Cassava provides authentication services based on the Jasig CAS protocol.
|Author:||Luís Rodrigues (profile at wordpress.org)|
|WordPress version required:||3.9|
|WordPress version tested:||4.4.2|
|Added to WordPress repository:||30-04-2014|
Warning! This plugin has not been updated in over 2 years. It may no longer be maintained or supported and may have compatibility issues when used with more recent versions of WordPress.
|Total downloads:||1 620|
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How does CAS work?
The CAS protocol requires three entities to function: the user’s web browser, a web application requesting authentication, and a CAS server as implemented by this plugin.
When a user accesses an application and attempts to authenticate to it, the application sends the user to the CAS server for validation. The CAS server will look for an active session or else explicitly request the user to insert their credentials.
Upon authenticating the user, the CAS server returns the user to the application they came from along with a security ticket.
Behind the scenes, the application then contacts the CAS server over a secure connection to independently verify that the security ticket is valid. The CAS server responds with information about the user’s status, confirming they are who they claim to be.
Does the plugin require HTTPS to function?
Yes. Because applications trade security tickets via HTTP requests, it is very important that this information be encrypted so as not to be easily intercepted. By running a single sign-on service over an unencrypted channel such as plain HTTP, you would be at considerable risk of allowing unauthorized persons into your network.
What do I do if a malicious agent forges or alters my security tickets?
If you suspect someone may have compromised the integrity of the security tickets generated by the CAS server, you should immediately generate a new set of secret keys and swap them out in WordPress’s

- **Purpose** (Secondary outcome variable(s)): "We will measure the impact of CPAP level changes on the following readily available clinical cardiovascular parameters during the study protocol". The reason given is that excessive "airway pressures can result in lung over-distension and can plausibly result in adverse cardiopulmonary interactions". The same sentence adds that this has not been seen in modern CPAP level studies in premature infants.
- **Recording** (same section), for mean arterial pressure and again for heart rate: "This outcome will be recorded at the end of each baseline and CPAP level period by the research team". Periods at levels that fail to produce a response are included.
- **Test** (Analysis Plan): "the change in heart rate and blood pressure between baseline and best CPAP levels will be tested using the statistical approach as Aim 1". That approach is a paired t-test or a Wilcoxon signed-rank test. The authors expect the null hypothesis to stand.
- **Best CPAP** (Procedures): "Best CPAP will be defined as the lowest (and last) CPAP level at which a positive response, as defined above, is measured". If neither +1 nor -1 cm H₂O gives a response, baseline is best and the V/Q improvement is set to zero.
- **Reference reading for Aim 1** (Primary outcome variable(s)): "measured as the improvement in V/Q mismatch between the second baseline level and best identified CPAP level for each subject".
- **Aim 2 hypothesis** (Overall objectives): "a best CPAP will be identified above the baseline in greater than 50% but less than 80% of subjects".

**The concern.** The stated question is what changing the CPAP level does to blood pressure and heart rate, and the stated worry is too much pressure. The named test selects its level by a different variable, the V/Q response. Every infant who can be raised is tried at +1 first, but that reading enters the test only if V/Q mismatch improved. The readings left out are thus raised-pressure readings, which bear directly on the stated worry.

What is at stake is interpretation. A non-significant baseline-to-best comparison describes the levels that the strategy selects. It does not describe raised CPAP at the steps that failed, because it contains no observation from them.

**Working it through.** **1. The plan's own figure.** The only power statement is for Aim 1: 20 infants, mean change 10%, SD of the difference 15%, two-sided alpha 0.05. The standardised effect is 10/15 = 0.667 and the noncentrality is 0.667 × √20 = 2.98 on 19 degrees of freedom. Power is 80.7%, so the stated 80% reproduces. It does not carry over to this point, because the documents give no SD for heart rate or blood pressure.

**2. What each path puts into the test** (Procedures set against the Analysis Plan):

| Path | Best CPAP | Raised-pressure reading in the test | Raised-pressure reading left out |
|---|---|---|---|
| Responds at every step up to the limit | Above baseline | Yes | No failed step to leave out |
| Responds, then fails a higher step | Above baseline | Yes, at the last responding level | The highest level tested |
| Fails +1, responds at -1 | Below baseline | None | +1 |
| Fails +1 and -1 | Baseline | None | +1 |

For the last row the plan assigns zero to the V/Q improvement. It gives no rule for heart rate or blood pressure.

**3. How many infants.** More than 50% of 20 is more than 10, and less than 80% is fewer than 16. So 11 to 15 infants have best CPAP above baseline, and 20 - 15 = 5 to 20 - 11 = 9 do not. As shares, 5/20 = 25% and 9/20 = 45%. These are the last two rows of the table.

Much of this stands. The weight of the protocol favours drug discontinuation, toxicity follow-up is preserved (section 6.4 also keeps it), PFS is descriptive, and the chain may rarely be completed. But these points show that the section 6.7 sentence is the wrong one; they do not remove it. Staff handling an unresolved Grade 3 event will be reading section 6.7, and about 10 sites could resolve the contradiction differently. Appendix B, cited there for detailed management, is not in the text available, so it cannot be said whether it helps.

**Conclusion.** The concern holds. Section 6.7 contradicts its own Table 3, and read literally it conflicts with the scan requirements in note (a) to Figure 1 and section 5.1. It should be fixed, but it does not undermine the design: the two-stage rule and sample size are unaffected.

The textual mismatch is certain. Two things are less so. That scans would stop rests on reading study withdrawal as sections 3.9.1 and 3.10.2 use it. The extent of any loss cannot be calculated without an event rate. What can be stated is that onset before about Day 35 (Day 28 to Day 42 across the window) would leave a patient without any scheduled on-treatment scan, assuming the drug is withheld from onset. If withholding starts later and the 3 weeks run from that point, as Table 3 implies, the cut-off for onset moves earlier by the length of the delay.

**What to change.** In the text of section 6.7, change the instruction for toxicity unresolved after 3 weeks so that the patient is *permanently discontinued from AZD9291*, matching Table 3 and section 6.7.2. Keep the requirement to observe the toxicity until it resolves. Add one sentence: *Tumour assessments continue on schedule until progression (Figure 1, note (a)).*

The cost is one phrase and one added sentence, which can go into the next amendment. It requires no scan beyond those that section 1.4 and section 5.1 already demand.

I’m getting a `Class ‘DOMDocument’ not found` error. What’s going on?
The plugin requires the PHP DOM extension to generate and read XML data, and the error is likely due to the extension not being installed on the server.
While the extension is enabled by default on most setups, some systems require manual activation. It may also have been disabled by a systems administrator. Depending on your operating system, you may be able to install it by running
yum install php-dom (RPM) or
apt-get install php5-dom (APT). If not, contact your hosting provider or systems administrator to enable it for you.
What is the default endpoint for the CAS server?
By default, the plugin provides methods under the
wp-cas endpoint. So, if you’re configuring a CAS client to authenticate using your server at
https://www.my-site.com/, then the full URI should be something like
The endpoint may be changed at any time by navigating to Settings > Permalinks in the dashboard. Bear in mind that if you change the endpoint you will also need to reconfigure all CAS clients currently using the service.
How can I make information besides the user’s login name available to external applications?
To return user data along with a validation response, navigate to Settings > Cassava CAS Server and check the attributes you want the server to return.
Only versions 2.0 and above of the protocol can disclose user attributes, these options will not change how the earlier CAS 1.0 validation method works. Also note that making user attributes visible does not guarantee the remote application will use them.
How can I change other settings?
Where can I read about the CAS protocol specification?
You may peruse the CAS protocol specifications in complete detail at the official project site.
What types of tickets does this plugin support?
Cassava sets and receives Service Tickets (ST), Proxy-Granting Tickets (PGT), Proxy-Granting Ticket IOUs (PGTIOU) and Proxy Tickets (PT).
- Requirement checks and admin error on pre-PHP 5.3 setups.
- Fixed endpoint registration in mixed HTTP/HTTPS installs. The server will now respond to requests over unencrypted HTTP, but will throw an error and tell the user to switch to HTTPS.
- Fixed missing autoloader in the SVN repository.
- Added support for the CAS 3.0
- Fixed a bug that prevented setting a custom CAS endpoint permalink.
- Fixed the handling of service URLs containing pipe characters.
- Developers: The
cas_server_routesfilter no longer deals with callbacks, controller classes are handled instead. Controller classes must extend
- WordPress 4.1.1 compatibility.
- Cleaner, easier to maintain codebase.
- Improved tests and test coverage.
- WordPress 4.0 compatibility.
- Portuguese (pt_PT) localization.
- Fixed a bug that broke the permalinks page.
- Settings now allow a successful CAS 2.0 validation response to return user attributes.
- Miscellaneous under-the-hood improvements and bug fixes.
- Developers: New filter
- Developers: Renamed filter
- Developers: Removed filter
- SSL is a requirement. No endpoints are exposed over unencrypted HTTP.
- Initial release.